• By 16 months: No spoken words.
  • By 24 months: No meaningful two-word phrases that don’t involve imitating or repeating.

Don’t let your accent hold you back from climbing the corporate ladder!

Accents are a beautiful thing.  It makes people unique and mysterious.  I love listening to someone with a foreign accent—as long as I can understand them!
We have all been in a situation before when we were talking to someone who had a strong accent.  Sometimes, that accent made it difficult to understand what the other person was saying.  If it was a social setting, it was a huge disaster.  Imagine if it had been at work.

If you have been speaking to someone lately and they had difficulty understanding you, you may have a strong accent.  This strong accent can interfere with your ability to hold meetings at work, give a sales pitch, or work effectively at a call center.

What is accent modification therapy?

Accent modification therapy begins with an assessment of your speech and articulation.  The first step is to identify which sounds you say incorrectly for English.  Next, a treatment program is established with your specific goals in mind.  The program usually takes 12-13 weeks with 2 visits per week at 30 min a session.

Does Insurance cover the cost?

NO.  NEVER.  Accent Reduction is like plastic surgery, it is elective.  It is not medically necessary.  If you are electing to take accent modification therapy, it is private pay.

What is Apraxia? How does it affect speech and language acquisition?

When I diagnose a child with Apraxia, the mother always goes home to do research on her computer about the disorder.  This is a very pragmatic thing to do.  However, there is a lot of doom and gloom about Apraxia on the internet.  Like any disorder, there are many different severities of Apraxia.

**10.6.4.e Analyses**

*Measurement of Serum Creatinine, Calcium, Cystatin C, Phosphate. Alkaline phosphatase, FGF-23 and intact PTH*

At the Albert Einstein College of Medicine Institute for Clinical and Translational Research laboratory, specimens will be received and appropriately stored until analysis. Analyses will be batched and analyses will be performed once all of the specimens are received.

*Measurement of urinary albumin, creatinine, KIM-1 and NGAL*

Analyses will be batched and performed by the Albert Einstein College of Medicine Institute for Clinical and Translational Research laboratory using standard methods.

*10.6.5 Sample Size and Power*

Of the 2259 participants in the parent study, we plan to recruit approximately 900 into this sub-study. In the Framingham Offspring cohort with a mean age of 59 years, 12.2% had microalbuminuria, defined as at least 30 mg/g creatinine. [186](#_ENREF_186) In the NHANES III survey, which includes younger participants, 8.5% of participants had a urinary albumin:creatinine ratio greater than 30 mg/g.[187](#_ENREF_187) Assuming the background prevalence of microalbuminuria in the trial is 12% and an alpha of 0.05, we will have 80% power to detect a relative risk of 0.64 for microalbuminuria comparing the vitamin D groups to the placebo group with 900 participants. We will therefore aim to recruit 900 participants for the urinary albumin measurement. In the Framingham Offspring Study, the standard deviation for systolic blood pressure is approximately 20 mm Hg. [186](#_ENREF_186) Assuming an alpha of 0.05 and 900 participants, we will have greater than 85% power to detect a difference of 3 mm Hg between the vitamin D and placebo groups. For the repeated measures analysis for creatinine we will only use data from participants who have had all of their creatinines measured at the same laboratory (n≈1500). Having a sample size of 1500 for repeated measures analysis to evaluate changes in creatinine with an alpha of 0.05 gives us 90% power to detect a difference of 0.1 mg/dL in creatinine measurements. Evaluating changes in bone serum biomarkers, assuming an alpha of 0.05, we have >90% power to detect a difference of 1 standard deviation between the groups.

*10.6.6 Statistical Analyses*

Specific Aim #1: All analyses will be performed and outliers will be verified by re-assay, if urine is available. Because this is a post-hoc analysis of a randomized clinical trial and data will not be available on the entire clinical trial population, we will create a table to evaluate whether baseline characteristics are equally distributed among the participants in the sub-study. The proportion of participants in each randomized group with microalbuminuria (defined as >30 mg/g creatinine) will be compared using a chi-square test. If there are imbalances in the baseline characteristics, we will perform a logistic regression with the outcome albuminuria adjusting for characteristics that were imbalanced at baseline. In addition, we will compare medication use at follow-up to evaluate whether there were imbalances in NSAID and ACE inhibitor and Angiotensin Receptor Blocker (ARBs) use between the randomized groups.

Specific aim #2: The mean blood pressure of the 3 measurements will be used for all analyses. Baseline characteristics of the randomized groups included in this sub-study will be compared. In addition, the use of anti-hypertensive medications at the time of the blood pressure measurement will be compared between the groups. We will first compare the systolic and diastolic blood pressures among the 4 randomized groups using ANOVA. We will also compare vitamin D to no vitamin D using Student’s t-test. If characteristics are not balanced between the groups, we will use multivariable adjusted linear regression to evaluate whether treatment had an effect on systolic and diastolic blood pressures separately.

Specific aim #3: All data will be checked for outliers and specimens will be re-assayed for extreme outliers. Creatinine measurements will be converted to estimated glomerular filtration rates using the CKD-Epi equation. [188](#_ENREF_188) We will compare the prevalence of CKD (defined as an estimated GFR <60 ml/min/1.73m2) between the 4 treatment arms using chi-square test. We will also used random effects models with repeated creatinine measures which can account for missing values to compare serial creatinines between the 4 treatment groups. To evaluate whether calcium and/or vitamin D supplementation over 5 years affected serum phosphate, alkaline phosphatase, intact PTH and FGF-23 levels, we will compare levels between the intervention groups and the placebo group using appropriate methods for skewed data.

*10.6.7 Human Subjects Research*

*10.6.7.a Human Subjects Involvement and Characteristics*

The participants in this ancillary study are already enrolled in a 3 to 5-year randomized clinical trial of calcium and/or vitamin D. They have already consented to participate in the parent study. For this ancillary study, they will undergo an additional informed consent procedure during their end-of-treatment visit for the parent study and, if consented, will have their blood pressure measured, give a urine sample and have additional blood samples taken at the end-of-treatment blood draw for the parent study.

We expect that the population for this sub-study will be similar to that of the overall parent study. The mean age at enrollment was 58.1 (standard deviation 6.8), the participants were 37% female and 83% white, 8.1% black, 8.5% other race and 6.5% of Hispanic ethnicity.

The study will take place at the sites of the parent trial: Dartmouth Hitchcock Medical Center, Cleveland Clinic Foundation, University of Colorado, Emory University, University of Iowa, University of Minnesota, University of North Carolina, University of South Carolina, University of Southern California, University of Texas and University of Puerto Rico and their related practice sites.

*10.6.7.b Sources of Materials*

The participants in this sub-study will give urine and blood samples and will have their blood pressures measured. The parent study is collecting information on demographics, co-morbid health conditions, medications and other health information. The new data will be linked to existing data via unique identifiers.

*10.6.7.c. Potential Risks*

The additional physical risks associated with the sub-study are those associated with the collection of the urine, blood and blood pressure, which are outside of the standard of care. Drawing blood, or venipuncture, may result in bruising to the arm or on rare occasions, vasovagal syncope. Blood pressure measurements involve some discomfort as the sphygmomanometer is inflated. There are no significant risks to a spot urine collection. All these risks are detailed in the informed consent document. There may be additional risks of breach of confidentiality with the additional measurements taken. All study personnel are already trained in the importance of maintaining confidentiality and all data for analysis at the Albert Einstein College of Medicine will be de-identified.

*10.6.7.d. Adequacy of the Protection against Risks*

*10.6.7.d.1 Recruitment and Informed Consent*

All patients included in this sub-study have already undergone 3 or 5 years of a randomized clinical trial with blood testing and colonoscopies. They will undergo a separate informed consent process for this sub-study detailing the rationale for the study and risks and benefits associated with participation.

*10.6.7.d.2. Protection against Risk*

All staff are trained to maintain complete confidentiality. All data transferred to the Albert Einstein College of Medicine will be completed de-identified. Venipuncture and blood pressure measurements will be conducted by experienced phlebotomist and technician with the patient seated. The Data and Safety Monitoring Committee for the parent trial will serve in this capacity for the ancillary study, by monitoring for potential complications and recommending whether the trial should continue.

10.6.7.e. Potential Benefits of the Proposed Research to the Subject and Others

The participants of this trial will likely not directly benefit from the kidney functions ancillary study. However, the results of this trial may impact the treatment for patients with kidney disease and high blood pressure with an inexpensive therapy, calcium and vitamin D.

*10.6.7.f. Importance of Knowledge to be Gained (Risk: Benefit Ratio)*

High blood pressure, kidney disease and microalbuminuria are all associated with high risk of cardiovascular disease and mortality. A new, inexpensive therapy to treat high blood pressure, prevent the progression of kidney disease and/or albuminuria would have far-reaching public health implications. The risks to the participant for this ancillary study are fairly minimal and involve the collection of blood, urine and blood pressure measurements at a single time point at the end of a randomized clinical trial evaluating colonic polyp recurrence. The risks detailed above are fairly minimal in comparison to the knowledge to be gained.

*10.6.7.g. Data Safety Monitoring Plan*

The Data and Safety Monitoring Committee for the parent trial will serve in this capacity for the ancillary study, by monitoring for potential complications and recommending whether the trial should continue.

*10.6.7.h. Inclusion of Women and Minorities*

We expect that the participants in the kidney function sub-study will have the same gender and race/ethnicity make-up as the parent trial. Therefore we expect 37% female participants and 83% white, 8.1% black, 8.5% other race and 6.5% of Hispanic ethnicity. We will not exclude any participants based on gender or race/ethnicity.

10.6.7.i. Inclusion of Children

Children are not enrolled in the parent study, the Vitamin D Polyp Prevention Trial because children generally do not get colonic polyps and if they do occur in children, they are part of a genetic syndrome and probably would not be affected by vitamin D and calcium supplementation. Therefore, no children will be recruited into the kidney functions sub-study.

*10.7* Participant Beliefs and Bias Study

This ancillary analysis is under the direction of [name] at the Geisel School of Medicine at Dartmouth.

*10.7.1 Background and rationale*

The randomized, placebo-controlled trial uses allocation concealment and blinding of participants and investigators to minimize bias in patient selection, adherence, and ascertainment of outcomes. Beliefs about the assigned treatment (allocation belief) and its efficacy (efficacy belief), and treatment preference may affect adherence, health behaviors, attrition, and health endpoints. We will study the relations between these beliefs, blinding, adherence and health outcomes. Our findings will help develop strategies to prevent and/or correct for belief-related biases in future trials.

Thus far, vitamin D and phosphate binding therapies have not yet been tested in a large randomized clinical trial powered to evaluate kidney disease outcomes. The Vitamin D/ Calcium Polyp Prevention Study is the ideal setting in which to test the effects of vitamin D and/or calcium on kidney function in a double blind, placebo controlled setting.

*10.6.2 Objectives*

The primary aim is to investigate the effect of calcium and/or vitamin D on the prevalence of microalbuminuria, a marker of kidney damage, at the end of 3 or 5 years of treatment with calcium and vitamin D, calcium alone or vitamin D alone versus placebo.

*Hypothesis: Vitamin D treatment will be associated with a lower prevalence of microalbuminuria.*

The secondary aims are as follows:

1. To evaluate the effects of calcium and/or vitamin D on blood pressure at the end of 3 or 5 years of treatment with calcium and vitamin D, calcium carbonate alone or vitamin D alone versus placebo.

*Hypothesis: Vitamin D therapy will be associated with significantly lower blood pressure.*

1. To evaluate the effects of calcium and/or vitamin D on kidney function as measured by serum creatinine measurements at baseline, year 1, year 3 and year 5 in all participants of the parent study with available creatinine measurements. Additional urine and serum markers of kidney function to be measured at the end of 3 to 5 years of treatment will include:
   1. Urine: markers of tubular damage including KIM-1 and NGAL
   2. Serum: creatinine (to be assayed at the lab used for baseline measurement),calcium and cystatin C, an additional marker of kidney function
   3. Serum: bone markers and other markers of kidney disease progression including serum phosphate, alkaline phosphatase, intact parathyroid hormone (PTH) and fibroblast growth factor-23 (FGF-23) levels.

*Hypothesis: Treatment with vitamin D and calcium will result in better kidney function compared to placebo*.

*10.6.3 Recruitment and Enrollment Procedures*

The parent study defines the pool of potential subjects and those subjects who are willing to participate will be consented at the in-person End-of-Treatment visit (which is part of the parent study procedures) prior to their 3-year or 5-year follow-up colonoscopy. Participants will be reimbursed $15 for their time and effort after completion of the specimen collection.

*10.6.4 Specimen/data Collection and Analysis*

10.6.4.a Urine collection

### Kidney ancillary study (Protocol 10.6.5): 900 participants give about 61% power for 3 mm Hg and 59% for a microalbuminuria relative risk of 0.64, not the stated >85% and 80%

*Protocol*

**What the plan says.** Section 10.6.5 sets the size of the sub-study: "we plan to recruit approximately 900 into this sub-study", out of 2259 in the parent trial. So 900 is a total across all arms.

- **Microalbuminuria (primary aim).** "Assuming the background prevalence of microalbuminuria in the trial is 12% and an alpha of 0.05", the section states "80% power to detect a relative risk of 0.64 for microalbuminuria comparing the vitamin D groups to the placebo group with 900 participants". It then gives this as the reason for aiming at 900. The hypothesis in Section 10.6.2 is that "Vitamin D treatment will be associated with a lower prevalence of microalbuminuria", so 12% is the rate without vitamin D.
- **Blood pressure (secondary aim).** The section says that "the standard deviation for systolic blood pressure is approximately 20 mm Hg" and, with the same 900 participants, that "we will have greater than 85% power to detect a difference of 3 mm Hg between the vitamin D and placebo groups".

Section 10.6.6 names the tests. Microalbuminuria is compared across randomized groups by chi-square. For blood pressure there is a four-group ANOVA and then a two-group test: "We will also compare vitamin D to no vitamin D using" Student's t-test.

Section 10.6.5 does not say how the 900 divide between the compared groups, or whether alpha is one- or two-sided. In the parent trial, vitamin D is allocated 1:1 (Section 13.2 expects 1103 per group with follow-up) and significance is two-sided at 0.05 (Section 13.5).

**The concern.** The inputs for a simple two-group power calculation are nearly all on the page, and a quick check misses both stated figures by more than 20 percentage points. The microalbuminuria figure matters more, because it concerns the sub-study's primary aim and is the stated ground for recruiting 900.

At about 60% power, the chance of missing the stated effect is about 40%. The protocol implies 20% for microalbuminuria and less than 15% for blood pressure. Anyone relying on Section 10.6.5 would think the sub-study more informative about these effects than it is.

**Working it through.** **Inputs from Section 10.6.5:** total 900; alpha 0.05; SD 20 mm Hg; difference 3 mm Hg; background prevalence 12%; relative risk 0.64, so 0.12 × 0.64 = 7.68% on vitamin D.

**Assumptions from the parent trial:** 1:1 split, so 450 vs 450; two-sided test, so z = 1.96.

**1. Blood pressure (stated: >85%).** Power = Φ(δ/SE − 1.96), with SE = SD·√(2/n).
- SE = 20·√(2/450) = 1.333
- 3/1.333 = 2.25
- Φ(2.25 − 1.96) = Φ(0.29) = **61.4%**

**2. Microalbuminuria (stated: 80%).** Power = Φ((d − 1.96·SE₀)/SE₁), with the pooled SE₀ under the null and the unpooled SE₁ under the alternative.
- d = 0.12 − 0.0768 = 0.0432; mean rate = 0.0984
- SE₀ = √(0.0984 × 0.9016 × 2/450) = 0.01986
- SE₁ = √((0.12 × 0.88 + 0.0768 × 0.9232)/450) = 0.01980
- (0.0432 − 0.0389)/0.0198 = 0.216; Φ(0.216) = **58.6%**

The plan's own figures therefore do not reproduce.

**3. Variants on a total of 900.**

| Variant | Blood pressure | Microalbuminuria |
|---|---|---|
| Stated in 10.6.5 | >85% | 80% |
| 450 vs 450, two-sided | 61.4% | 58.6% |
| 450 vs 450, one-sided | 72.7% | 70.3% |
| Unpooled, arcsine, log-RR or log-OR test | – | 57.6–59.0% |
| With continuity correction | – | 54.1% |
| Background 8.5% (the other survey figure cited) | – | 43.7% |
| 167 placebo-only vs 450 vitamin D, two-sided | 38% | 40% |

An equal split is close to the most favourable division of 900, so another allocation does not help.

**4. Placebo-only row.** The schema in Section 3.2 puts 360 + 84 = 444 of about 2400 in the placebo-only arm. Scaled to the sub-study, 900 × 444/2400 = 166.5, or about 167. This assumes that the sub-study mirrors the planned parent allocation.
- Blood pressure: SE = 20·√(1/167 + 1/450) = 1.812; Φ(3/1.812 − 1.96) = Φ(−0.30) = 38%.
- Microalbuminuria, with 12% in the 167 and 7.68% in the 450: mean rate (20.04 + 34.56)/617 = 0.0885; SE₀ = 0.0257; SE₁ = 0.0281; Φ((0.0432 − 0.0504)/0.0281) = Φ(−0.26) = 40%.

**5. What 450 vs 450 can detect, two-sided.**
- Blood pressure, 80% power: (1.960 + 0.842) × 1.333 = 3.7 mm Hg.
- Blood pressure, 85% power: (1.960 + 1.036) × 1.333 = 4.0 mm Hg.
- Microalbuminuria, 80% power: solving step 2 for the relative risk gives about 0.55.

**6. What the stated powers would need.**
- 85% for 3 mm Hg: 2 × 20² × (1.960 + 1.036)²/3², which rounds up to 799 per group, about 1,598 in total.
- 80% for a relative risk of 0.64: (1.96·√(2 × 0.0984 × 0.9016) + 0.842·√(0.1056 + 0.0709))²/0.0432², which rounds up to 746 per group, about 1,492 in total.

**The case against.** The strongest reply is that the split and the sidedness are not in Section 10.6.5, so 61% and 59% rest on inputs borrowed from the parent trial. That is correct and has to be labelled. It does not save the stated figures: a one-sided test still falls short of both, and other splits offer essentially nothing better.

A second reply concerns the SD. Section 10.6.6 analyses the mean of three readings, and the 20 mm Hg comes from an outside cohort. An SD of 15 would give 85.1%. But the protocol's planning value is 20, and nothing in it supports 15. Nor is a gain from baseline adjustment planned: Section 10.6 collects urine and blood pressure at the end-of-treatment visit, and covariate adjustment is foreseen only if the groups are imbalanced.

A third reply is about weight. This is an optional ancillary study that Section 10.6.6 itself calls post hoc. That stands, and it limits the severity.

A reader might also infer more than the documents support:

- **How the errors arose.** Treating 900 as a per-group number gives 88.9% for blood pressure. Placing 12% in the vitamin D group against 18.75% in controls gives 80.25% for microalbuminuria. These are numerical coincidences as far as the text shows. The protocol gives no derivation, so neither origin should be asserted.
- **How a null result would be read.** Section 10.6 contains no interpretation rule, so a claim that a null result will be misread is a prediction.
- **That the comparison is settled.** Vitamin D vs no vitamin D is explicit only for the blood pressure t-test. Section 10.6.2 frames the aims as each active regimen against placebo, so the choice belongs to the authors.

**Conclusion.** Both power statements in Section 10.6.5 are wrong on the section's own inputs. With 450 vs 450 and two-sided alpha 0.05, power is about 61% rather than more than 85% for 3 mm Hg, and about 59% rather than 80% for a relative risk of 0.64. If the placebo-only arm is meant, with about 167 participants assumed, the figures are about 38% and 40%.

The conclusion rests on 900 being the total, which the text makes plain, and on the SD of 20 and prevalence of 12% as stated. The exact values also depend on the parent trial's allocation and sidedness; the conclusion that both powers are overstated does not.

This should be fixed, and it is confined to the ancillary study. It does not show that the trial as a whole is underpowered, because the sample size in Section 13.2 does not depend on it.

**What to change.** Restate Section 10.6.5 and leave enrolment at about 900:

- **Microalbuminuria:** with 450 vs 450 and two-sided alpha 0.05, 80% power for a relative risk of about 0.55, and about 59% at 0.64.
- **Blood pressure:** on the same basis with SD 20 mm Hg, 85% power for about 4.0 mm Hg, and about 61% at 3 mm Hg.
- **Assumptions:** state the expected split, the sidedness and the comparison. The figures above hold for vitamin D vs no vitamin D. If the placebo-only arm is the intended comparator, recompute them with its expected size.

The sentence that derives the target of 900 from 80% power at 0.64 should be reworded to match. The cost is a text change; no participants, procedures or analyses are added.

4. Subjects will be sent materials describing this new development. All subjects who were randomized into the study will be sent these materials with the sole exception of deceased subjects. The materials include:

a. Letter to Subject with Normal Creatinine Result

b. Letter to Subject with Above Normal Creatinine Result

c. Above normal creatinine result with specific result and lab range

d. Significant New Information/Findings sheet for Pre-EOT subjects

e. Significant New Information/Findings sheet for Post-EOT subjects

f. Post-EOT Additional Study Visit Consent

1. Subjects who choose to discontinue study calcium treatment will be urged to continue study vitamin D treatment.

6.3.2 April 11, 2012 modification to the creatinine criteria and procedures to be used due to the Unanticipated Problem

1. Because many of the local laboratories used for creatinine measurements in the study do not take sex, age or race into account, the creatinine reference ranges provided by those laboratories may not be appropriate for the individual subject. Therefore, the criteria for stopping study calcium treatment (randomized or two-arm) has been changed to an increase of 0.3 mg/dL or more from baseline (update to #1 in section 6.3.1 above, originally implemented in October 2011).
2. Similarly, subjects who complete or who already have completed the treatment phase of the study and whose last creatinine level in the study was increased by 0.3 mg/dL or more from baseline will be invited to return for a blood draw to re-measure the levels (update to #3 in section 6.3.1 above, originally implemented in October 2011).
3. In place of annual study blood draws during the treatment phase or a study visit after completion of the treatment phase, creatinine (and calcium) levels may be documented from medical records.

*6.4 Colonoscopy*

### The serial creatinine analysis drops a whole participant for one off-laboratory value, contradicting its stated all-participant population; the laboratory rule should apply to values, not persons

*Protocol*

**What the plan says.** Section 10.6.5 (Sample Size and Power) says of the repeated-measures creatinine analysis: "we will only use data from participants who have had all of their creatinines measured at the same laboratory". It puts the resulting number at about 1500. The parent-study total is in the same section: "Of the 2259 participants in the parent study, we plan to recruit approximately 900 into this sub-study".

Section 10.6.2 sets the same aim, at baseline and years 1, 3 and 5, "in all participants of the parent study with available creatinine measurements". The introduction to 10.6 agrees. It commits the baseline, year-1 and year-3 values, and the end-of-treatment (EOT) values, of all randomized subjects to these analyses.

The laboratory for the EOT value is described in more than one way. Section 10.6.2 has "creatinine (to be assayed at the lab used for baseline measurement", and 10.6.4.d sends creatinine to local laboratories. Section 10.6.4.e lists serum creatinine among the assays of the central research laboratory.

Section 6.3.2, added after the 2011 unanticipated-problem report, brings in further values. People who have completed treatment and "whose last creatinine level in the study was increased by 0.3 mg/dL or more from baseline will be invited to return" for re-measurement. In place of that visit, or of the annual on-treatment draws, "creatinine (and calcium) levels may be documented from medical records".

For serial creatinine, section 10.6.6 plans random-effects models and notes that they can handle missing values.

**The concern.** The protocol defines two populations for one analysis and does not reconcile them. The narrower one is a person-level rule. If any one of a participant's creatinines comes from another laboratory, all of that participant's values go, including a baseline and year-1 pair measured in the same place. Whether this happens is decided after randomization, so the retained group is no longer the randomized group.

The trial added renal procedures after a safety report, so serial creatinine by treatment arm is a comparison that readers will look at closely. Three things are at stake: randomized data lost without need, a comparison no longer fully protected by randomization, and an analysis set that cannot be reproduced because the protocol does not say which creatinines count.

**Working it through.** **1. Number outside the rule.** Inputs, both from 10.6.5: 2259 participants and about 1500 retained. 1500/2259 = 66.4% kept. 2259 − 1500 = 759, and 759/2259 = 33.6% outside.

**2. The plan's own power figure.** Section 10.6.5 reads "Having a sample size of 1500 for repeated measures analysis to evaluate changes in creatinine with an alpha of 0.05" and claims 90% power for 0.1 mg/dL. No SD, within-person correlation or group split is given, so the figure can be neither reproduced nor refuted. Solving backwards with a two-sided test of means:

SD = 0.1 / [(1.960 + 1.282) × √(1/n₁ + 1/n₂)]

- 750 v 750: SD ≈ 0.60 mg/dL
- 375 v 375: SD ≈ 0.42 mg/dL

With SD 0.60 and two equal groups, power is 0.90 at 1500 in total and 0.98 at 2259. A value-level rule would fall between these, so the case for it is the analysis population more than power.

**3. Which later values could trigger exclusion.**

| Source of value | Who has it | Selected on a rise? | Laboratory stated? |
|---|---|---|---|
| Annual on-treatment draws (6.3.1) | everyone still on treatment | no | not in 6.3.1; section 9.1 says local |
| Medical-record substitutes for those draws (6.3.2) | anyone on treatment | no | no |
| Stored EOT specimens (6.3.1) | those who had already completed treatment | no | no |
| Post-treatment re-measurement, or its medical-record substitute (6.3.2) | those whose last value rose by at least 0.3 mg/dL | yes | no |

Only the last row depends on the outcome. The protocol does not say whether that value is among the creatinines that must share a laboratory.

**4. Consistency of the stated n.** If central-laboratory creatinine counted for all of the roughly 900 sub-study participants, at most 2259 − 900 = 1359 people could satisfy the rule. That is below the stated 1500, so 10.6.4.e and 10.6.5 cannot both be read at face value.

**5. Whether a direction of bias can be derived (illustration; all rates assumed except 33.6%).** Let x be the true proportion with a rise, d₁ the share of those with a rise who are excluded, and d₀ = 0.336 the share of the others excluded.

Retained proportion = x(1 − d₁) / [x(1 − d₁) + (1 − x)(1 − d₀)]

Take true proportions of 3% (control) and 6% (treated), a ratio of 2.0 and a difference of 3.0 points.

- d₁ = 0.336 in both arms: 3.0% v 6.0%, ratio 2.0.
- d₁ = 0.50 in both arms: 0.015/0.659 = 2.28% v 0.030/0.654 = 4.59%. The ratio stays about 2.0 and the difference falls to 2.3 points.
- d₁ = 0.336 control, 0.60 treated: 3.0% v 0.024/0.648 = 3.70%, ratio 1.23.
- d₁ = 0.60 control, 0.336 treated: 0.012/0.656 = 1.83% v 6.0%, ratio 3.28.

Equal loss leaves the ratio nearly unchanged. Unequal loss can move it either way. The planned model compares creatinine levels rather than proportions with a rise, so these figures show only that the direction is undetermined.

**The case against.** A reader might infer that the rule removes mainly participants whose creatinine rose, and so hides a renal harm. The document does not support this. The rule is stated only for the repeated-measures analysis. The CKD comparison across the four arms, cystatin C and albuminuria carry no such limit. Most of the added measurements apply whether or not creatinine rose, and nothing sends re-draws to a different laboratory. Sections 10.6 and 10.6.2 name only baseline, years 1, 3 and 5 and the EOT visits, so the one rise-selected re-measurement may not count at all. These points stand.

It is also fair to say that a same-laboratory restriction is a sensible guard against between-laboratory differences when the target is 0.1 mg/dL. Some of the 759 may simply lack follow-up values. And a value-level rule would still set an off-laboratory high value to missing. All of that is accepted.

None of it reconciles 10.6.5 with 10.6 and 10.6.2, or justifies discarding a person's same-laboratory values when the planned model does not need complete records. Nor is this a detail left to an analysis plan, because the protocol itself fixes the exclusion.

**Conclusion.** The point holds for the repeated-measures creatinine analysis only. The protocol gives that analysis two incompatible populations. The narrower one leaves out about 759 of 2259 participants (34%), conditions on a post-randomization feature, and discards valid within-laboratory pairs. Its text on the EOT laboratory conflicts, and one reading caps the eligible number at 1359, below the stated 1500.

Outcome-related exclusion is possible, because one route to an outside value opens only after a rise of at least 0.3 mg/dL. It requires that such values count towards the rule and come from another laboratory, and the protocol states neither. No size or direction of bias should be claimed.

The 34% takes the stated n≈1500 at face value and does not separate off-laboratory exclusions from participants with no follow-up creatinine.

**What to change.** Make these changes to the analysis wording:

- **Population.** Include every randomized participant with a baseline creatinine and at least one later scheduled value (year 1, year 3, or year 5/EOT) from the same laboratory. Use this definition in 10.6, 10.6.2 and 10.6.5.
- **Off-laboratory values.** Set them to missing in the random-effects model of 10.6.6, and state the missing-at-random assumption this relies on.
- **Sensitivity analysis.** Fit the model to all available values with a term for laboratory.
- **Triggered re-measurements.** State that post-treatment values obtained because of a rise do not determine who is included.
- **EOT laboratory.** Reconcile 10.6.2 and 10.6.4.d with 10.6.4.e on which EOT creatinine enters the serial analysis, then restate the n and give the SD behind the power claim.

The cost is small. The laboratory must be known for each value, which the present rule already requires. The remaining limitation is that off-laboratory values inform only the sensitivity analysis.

Apraxia is a difficulty with motor planning for speech sound production.    Many of the children whom I treat for speech therapy have a form of Apraxia.  These children have difficulty imitating new words and have very unintelligible speech.  Children who do not have Apraxia, can hear a grown-up say a word and then say it.  Children with Apraxia often have to rehearse a word multiple times and still may not be able to say the word correctly.  This leads to frustration and often tantrums.

What can a parent do if they suspect their child has Apraxia?

First, have a speech and language evaluation to determine the diagnosis.

Second, introduce some baby signs to give your child a way to communicate immediately.  Start with signs that he would use for requesting, as this is the most motivating form of communication.  Kids love to sign “cookie” and receive a “cookie.”

Second, shorten the target words that you are trying to have your child imitate.  Think about words like: ball, cat, dog.  These words are less complex and will be easier to imitate.

Last, give your child multiple opportunities to rehearse the word until he achieves success.

And as always, keep it fun!

Lisping….. not just a speech problem!

I evaluate a half dozen kids a week who have parents that tell me their child has a lisp. A “lisp” is the common term for incorrect tongue placement when the /s/, /z/, /ch/, and /sh/ sounds are produced in words. If only it were that simple….
When someone has difficulty with these sounds, it is a result of an incorrect swallow pattern. Babies are born to push their tongue forward to express milk and swallow. The pattern is usually changed to a retracted swallow around 9-12 months when the child begins to drink from a cup. However, the creation of sippy cups, using the bottle too long, and extended use of a pacifier has inhibited the swallow pattern correction and left the child with a tongue thrust swallow pattern.